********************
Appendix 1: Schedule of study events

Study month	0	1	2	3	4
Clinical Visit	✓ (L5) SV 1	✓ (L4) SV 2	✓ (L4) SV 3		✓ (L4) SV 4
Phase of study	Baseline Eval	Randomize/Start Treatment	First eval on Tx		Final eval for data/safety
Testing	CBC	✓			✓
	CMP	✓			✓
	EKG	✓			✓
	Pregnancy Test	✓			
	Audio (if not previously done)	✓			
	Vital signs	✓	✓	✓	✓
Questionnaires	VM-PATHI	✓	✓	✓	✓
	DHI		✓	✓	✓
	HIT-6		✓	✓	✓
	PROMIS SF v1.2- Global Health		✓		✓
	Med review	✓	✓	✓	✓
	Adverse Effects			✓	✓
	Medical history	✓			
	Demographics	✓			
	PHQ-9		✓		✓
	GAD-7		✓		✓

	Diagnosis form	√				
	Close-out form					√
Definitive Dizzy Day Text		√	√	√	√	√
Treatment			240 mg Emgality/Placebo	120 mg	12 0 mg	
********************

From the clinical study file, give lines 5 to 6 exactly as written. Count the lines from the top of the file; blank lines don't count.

Testing	CBC	✓			✓
	CMP	✓			✓